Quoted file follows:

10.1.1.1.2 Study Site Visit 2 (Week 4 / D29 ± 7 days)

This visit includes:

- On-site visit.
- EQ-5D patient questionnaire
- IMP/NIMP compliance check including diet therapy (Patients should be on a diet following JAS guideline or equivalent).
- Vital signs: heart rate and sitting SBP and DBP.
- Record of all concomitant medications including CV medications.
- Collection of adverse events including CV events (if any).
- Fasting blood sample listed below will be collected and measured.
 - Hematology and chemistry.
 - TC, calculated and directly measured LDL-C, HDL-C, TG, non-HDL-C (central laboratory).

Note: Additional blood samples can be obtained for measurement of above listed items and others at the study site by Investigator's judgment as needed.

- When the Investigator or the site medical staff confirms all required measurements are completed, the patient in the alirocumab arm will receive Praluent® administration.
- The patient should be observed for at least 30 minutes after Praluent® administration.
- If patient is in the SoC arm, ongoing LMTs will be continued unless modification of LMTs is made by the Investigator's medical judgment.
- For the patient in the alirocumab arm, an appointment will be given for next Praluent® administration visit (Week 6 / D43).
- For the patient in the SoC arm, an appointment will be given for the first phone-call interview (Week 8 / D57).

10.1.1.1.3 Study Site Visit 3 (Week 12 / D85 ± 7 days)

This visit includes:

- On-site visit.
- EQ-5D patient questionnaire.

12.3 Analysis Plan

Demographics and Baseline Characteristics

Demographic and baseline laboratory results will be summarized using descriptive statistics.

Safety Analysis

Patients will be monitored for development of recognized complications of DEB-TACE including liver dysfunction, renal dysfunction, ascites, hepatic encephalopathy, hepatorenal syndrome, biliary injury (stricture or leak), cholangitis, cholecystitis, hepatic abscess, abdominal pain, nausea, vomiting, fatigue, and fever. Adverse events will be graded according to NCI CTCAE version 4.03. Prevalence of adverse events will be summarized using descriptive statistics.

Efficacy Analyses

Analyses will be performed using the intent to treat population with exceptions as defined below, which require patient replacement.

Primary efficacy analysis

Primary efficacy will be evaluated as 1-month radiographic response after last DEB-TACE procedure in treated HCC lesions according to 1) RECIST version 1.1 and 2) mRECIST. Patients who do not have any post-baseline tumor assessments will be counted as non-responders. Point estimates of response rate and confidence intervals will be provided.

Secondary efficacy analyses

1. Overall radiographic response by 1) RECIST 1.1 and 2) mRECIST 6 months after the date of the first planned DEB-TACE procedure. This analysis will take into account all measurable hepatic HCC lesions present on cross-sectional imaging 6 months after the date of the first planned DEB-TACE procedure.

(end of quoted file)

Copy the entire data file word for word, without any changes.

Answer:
10.1.1.1.2 Study Site Visit 2 (Week 4 / D29 ± 7 days)

This visit includes:

- On-site visit.
- EQ-5D patient questionnaire
- IMP/NIMP compliance check including diet therapy (Patients should be on a diet following JAS guideline or equivalent).
- Vital signs: heart rate and sitting SBP and DBP.
- Record of all concomitant medications including CV medications.
- Collection of adverse events including CV events (if any).
- Fasting blood sample listed below will be collected and measured.
 - Hematology and chemistry.
 - TC, calculated and directly measured LDL-C, HDL-C, TG, non-HDL-C (central laboratory).

Note: Additional blood samples can be obtained for measurement of above listed items and others at the study site by Investigator's judgment as needed.

- When the Investigator or the site medical staff confirms all required measurements are completed, the patient in the alirocumab arm will receive Praluent® administration.
- The patient should be observed for at least 30 minutes after Praluent® administration.
- If patient is in the SoC arm, ongoing LMTs will be continued unless modification of LMTs is made by the Investigator's medical judgment.
- For the patient in the alirocumab arm, an appointment will be given for next Praluent® administration visit (Week 6 / D43).
- For the patient in the SoC arm, an appointment will be given for the first phone-call interview (Week 8 / D57).

10.1.1.1.3 Study Site Visit 3 (Week 12 / D85 ± 7 days)

This visit includes:

- On-site visit.
- EQ-5D patient questionnaire.

12.3 Analysis Plan

Demographics and Baseline Characteristics

Demographic and baseline laboratory results will be summarized using descriptive statistics.

Safety Analysis

Patients will be monitored for development of recognized complications of DEB-TACE including liver dysfunction, renal dysfunction, ascites, hepatic encephalopathy, hepatorenal syndrome, biliary injury (stricture or leak), cholangitis, cholecystitis, hepatic abscess, abdominal pain, nausea, vomiting, fatigue, and fever. Adverse events will be graded according to NCI CTCAE version 4.03. Prevalence of adverse events will be summarized using descriptive statistics.

Efficacy Analyses

Analyses will be performed using the intent to treat population with exceptions as defined below, which require patient replacement.

Primary efficacy analysis

Primary efficacy will be evaluated as 1-month radiographic response after last DEB-TACE procedure in treated HCC lesions according to 1) RECIST version 1.1 and 2) mRECIST. Patients who do not have any post-baseline tumor assessments will be counted as non-responders. Point estimates of response rate and confidence intervals will be provided.

Secondary efficacy analyses

1. Overall radiographic response by 1) RECIST 1.1 and 2) mRECIST 6 months after the date of the first planned DEB-TACE procedure. This analysis will take into account all measurable hepatic HCC lesions present on cross-sectional imaging 6 months after the date of the first planned DEB-TACE procedure.